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Improving Birth Outcomes: Meeting the Challenge in the Developing World Janice Mehler (National Academies), Jennifer Otten, Jennifer Bitticks, Stacey Knobler, and the NAP production staff. Andrea Cohen is acknowledged for her careful monitoring of study finances. The committee appreciates the financial support for this report, which was provided by the Centers for Disease Control and Prevention, the U.S. Agency for International Development, and the National Institute for Child Health and Human Development, National Institutes of Health.
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Improving Birth Outcomes: Meeting the Challenge in the Developing World Contents Part I: Meeting the Challenge in the Developing World EXECUTIVE SUMMARY 3 1 INTRODUCTION 17 Study Purpose and Approach, 18 The Social, Cultural, and Economic Context, 20 Poverty, 21 Women’s Education and Socioeconomic Status, 22 Unintended Pregnancy, 23 Maternal Age and Parity, 24 Cultural Barriers to Obstetric and Neonatal Care, 26 Domestic Violence, 26 Natural Disasters and Political Conflicts, 26 Adverse Birth Outcomes, 27 Inadequate Data on Birth Outcomes, 27 Maternal, Fetal, and Neonatal Mortality, 28 Linking the Mother, Fetus, and Neonate, 29 Access to Care, 29 Three Additional Neonatal Challenges, 30 Child Survival and Safe Motherhood, 31 The Child, 31 The Mother, 32 The (Missing) Neonate and Fetus, 33 Organization of the Report, 34 References, 35
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Improving Birth Outcomes: Meeting the Challenge in the Developing World Part II: Addressing Maternal, Neonatal, and Fetal Mortality and Morbidity 2 REDUCING MATERNAL MORTALITY AND MORBIDITY 43 Causes of Maternal Morbidity and Mortality, 44 Hemorrhage, 46 Infections, 48 Sepsis, 48 Unsafe Abortion, 49 Hypertensive Disease of Pregnancy, 51 Obstructed Labor, 51 Interventions, 52 Interventions Involving Behavioral Change, 52 Antenatal Care, 54 Skilled Attendance at Childbirth, 58 Management of Childbirth, 65 Overused or Inappropriate Interventions, 76 Recommendations, 77 Research Needs, 78 Conclusion, 80 References, 81 3 REDUCING NEONATAL MORTALITY AND MORBIDITY 91 Causes of Neonatal Morbidity and Mortality, 91 Infectious Diseases, 92 Noninfectious Conditions, 99 Interventions, 102 Antenatal Care, 102 Care During Labor, Delivery, and the Very Early Neonatal Period, 107 Neonatal Care, 112 Recommendations, 116 Research Needs, 117 Conclusion, 119 References, 120 4 REDUCING FETAL MORTALITY 135 Factors Contributing to Late Fetal Deaths, 138 Intrapartum Fetal Deaths, 138 Antepartum Fetal Deaths, 141 Interventions, 148 Intrapartum Care, 149 Preconceptional and Antenatal Care, 150 Recognition of Fetal Deaths, 152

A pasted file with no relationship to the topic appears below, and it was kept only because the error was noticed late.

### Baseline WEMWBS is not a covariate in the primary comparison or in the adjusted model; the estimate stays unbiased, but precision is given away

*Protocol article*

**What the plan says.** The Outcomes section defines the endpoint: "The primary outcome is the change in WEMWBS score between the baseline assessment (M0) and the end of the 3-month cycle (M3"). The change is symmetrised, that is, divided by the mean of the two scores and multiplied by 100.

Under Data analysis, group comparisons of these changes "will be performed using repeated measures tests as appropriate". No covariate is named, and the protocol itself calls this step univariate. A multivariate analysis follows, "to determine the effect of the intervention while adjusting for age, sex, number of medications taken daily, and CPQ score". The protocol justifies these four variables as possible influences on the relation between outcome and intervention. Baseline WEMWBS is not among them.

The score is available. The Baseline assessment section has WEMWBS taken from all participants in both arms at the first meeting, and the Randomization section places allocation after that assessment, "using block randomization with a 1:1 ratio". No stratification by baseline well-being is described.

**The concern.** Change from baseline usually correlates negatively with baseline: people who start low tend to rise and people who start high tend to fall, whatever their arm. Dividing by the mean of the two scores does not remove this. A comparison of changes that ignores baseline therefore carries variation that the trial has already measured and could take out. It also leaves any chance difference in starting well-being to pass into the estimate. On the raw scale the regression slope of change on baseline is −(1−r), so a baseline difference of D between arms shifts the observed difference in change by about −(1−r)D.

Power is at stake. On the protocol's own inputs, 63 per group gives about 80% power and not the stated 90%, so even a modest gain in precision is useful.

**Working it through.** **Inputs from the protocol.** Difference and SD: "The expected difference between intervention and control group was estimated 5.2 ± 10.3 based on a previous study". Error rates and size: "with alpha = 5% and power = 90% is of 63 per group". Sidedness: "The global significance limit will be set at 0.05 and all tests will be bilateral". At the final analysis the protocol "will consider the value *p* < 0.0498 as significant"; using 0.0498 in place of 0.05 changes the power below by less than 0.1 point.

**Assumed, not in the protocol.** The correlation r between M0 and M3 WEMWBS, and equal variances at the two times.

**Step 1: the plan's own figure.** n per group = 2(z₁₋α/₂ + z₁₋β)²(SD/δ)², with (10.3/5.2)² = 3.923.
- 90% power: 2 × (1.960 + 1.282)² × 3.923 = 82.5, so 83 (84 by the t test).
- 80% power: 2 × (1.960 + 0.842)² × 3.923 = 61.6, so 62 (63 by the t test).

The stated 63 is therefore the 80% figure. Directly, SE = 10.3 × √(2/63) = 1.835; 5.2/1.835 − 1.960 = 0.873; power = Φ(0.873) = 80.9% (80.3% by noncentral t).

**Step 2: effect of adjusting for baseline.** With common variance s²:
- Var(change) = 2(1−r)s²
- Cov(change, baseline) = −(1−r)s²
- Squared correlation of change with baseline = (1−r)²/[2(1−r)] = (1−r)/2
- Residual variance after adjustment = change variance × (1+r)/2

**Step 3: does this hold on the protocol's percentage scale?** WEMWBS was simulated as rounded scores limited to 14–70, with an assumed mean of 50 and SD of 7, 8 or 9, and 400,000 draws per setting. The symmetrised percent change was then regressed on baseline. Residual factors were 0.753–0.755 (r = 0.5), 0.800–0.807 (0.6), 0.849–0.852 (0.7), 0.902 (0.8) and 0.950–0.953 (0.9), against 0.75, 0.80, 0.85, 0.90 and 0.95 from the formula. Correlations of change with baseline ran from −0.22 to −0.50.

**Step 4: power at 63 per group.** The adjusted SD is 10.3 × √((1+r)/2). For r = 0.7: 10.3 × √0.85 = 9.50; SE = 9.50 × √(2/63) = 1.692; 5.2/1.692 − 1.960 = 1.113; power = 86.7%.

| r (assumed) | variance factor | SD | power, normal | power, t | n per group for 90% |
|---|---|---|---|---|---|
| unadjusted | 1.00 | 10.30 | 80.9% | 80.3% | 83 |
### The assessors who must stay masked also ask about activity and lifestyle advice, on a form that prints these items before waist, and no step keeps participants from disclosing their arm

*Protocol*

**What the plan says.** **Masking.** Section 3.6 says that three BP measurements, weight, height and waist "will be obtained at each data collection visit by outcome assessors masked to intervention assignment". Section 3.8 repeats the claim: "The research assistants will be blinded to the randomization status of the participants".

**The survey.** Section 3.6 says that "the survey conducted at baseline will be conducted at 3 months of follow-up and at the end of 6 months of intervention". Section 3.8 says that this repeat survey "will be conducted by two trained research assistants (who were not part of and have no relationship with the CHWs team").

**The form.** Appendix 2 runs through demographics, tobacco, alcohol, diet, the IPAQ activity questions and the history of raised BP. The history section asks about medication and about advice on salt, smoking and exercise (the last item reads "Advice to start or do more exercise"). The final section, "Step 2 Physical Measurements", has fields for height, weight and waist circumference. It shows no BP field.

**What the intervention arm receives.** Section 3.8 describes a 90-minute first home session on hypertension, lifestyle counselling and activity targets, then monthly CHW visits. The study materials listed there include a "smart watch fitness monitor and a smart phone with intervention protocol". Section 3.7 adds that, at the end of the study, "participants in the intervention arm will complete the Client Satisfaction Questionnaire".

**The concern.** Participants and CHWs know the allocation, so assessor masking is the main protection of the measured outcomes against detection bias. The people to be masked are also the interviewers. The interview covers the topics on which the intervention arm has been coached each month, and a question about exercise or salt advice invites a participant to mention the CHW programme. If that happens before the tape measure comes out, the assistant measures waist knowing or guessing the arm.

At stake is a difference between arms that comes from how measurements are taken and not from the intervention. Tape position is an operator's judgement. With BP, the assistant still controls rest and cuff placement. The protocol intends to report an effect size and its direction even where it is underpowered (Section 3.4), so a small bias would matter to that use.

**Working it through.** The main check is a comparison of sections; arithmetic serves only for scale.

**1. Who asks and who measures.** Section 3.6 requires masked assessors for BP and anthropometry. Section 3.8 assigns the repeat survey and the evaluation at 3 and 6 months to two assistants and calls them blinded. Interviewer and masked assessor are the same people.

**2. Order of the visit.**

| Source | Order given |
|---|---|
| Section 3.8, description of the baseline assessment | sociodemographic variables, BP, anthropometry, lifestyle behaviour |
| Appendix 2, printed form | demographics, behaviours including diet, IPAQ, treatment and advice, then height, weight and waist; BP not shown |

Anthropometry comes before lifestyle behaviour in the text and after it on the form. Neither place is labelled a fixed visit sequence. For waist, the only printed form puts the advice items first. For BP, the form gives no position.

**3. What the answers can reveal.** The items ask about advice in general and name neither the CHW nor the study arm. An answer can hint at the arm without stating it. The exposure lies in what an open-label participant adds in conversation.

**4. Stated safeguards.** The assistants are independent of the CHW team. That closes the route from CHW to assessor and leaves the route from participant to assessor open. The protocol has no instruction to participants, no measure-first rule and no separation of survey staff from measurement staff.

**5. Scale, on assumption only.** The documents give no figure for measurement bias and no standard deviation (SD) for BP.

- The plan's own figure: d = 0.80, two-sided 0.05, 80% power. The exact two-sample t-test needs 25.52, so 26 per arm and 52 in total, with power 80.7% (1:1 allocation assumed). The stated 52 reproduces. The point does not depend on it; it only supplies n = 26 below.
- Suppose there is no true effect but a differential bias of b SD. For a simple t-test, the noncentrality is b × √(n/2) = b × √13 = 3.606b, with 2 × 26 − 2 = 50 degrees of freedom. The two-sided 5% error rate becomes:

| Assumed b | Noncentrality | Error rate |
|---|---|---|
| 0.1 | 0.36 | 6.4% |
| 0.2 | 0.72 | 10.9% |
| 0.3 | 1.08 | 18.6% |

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Improving Birth Outcomes: Meeting the Challenge in the Developing World Recommendations, 153 Research Needs, 153 Conclusion, 153 References, 154 Part III: Improving Health Care Systems 5 IMPROVING BIRTH OUTCOMES WITHIN HEALTH CARE SYSTEMS 165 The Evidence Base, 166 Primary Care and Referral, 166 Models of Care for Labor and Delivery, 168 Improving Access to Referral Care for Labor and Delivery, 176 Building Capacity for Reproductive Health Care, 178 Staff Development and Training, 179 The Role of the Private Sector, 180 Financing, 182 Health Care Reforms, 183 Managing Health Care Systems, 184 Surveillance, 185 Evaluation, 189 Recommendations, 191 Research Needs, 193 Conclusion, 193 References, 194 Part IV: Additional Causes of Neonatal Mortality and Morbidity 6 THE PROBLEM OF LOW BIRTH WEIGHT 205 Patterns of Occurrence, 205 Causes of IUGR and Preterm Birth, 207 Consequences of IUGR and Preterm Birth, 212 Effects on Mortality, 212 Effects on Morbidity, Growth, and Development, 214 Interventions to Prevent Preterm Birth and IUGR, 217 Sources of Evidence, 217 Prepregnancy Energy/Protein Supplementation, 217 Energy/Protein Supplementation During Pregnancy, 218 Nutritional Advice, 218 Micronutrient Supplementation, 219 Treatment of Genitourinary Infection, 220 Smoking Cessation, 221 Malaria Prophylaxis and Treatment, 221 Other Interventions, 222
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Improving Birth Outcomes: Meeting the Challenge in the Developing World Recommendations, 223 Research Needs, 224 Conclusion, 224 References, 225 7 REDUCING MORTALITY AND MORBIDITY FROM BIRTH DEFECTS 237 Patterns of Occurrence, 238 Causes of Birth Defects, 238 Genetic Birth Defects, 240 Birth Defects of Environmental Origin, 242 Birth Defects of Complex and Unknown Origin, 245 Reducing the Impact of Birth Defects, 248 A Multistage Process, 248 Stage One: Low-Cost Preventive Strategies, 248 Stage Two: Early Diagnosis and Treatment of Birth Defects, 250 Stage Three: Screening for Genetic Disorders, 251 Recommendations, 254 Research Needs, 254 Conclusion, 255 References, 255 8 PREVENTING PERINATAL TRANSMISSION OF HIV 263 The HIV/AIDS Epidemic, 263 HIV in Women of Childbearing Age, 264 Perinatal Transmission of HIV, 266 Interventions to Prevent HIV Transmission, 267 Antiretroviral Strategies, 267 Nonantiretroviral Strategies, 277 Comparing Preventive Interventions, 278 Barriers to Implementing Antenatal Screening, 279 Guidelines for Antenatal HIV Screening, 283 Recommendations, 284 Research Needs, 285 Conclusion, 286 References, 286 9 SUMMING UP: THE WAY FORWARD 293 Priorities, 293 The Skilled Birth Attendant, 294 Essential Obstetric and Neonatal Care, 295 Conclusion, 296
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Improving Birth Outcomes: Meeting the Challenge in the Developing World APPENDIXES A Workshop Agenda 301 B Defining Developing Countries 305 C The Essential Competencies of a Skilled Birth Attendant 310 D Committee Biographies 314 E Dissenting Note 320 GLOSSARY 324 ACRONYMS 334 INDEX 337
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Improving Birth Outcomes: Meeting the Challenge in the Developing World IMPROVING BIRTH OUTCOMES MEETING THE CHALLENGE IN THE DEVELOPING WORLD